Friday, November 27, 2015

Three Years Old

My children are like puzzle pieces-they're all different, but when you put them together, they create a complete picture.  If one child happens to not be home, the whole house feels off.  They each contribute their own uniqueness to our family.  Sometimes, you don't realize you're missing a piece until after it's been given to you.  I thought my family of six was complete.

And then came Nash.
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Somehow, Nash managed to acquire all of best things of the other four kids: A calmness from Owen, a self-confidence from Emerson, a voiced opinion from Greyson, and an infectious laugh from Alayna.

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I could tell you that Nash is stubborn and difficult, because that's true!  He IS.  That boy doesn't always know what he wants, but you'd better give it to him NOW or else.

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If he gets new boots, he will most definitely be wearing them to bed.

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If he wants to wear three watches at once, don't you dare try to make him wear a jacket-you will cover them up and he won't be able to see his three watches.

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If he wants to wear a headband with glittery balls on it and a fabulous pearl necklace, don't try and stop him.

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If his siblings join the swim team and he gets highly jealous and wears a swim cap and goggles for weeks, just go with it.

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If he sneaks into your room and puts on a bunch of your medals, just to hear them clang together, smile, because they were meant to be worn, right?

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If he'd rather drink almond milk for every meal and snack, just let him, knowing that SOMEday he will realize that almond milk doesn't taste nearly as good as fresh fruit, or Gigi's best-ever stew.

As stubborn and difficult as Nash is, I know that deep down it's for a reason.  He is learning.  He's been on this earth for three short years and everything is trial and error for him.  In reality, he just wants to do what all the big kids do, and he's had some great new experiences this year:

Drinking from the water fountain...

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Picking rocks on the shore of Lake Michigan...

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Sliding down the big slide all alone...

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Eating apples from our tree...

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Watching the big trucks, ready to hop in as soon as they'll let him...

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Splashing on the dock at the lake...

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Climbing the ladder at the park...

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Getting his hair curled...

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Searching for Nemo in storm drains, because all drains lead to the ocean!

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Nash's allergies still keep me on my toes, but he's very good at asking, "Milk in it?" before accepting food from people.  And he does still have occasional outbreaks of respiratory issues, but he can now ask for a breathing treatment and insists, "ME do it."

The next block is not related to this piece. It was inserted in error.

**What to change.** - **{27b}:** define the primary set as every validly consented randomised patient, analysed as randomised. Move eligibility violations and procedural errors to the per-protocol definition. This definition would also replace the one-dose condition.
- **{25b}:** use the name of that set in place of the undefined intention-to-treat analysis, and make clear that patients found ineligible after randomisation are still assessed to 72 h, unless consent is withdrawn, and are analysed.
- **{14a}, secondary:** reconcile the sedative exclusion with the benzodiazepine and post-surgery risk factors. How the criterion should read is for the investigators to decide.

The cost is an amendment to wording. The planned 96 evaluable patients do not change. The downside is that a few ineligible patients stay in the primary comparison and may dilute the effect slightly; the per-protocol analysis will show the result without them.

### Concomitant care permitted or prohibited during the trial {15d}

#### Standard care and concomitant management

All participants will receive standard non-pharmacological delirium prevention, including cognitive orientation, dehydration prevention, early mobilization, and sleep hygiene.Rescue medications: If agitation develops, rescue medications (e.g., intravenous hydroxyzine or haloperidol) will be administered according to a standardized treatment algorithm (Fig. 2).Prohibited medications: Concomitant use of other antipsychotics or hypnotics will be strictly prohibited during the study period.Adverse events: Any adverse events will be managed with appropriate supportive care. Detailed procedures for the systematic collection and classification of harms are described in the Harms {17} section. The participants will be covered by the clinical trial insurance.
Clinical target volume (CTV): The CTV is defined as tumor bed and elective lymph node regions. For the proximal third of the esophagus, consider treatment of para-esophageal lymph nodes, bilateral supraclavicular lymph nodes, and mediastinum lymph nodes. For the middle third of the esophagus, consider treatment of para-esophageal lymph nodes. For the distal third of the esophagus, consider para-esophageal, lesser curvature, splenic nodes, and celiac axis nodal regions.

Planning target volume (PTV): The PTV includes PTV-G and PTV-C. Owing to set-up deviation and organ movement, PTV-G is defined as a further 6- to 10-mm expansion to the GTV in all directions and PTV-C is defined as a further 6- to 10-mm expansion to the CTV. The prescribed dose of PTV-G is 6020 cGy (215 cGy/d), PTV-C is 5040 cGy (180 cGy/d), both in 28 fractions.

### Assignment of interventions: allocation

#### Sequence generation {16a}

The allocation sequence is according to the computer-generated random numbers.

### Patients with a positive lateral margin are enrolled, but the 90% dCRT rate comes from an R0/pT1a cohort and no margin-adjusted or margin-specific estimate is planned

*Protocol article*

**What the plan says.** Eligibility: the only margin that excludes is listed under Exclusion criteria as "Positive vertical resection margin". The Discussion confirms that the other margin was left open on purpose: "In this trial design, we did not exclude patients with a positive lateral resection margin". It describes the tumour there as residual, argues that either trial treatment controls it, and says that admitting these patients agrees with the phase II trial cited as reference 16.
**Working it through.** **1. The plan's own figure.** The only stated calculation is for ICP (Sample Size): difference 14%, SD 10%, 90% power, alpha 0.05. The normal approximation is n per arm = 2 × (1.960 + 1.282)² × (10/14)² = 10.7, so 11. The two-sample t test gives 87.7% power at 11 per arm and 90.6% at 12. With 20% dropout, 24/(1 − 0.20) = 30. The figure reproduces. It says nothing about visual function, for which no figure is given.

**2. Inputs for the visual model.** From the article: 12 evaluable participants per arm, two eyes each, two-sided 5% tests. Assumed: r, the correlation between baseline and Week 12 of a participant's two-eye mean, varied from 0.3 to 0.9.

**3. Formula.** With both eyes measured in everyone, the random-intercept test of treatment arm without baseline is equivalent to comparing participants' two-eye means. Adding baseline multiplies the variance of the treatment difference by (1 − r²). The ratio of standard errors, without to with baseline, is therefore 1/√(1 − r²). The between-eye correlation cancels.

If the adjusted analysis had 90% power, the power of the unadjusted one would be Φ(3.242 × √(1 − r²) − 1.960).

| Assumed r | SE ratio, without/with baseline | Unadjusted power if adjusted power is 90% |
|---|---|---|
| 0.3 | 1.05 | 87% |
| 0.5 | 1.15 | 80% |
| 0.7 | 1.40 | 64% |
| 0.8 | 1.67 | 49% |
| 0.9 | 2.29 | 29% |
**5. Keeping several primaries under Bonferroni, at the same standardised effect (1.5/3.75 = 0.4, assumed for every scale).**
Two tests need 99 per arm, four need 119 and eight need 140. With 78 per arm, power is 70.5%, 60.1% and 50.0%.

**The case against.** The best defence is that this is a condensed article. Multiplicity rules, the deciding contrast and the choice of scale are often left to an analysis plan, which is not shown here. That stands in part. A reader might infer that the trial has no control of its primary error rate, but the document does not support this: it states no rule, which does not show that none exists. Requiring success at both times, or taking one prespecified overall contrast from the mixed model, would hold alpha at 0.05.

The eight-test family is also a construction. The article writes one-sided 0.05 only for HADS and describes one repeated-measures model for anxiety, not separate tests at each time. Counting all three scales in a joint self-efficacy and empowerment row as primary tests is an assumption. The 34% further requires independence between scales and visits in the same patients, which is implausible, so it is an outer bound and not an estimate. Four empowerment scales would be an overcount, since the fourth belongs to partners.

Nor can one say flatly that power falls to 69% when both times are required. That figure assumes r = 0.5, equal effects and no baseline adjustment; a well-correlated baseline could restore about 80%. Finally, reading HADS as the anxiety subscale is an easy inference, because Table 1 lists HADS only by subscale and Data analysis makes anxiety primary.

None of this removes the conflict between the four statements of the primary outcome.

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While a lot of toddlers seem to be wrapped up in themselves, which is completely normal, Nash likes to keep tabs on everyone.  Throughout the day he asks individually, "Where Oweee go?" "Where Nemmee go?"  "Where Reyson go?"  "Where Yanie go?"  "Daddy working?"  And if I'm working on a project and say, "OW!" Nash immediately asks, "You okay, Mom?"

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Speaking of Mom, let's address that issue.  I know all kids go through the "Mommy don't leave me stage", but Nash takes that to the extreme.  If I go to the bathroom and lock the door, I have betrayed him.  If I go to the grocery store and leave him home, I have just ripped his heart out.  That boy is always by my side, preferably touching me, and I'm sure if I'd let him, he'd choose to be right back in the WOMB.

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I remind myself often that nothing lasts forever and that they're only little for a little while.  And while he's trying new things and learning the ways of the world, Nash is also teaching me things.  I've learned that allowing a child to sleep in a winter hat, mittens, snow boots and a diaper works.  I've learned that if you shoot your brother in the eye with a Nerf gun, it might sting for a minute, but he won't actually go blind.  I've learned that when he says, "Mom", there's a 50 percent chance that after I say, "What?" he'll say, "Chicken butt."  I've learned that back flips off the couch won't result in a broken neck.  I've learned that the best way to eat a hamburger is to load it with ketchup and then remove both parts of the bun and eat the ketchup-y piece of meat as messily as possible.  I've learned that slow dancing in the kitchen while dinner is cooking is much more pleasant than listening to whining.  I've learned that five minutes of snuggling on the couch can fix just about anything.  I've learned that if Nash hadn't come into my life, I wouldn't be the same person I am today.

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He is thoughtful, and stubborn, and caring, and demanding, and funny, and inquisitive, and smart, and he is the piece I didn't know was missing.  Today he is THREE.

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Happy Birthday, Nash.  Mom loves you.

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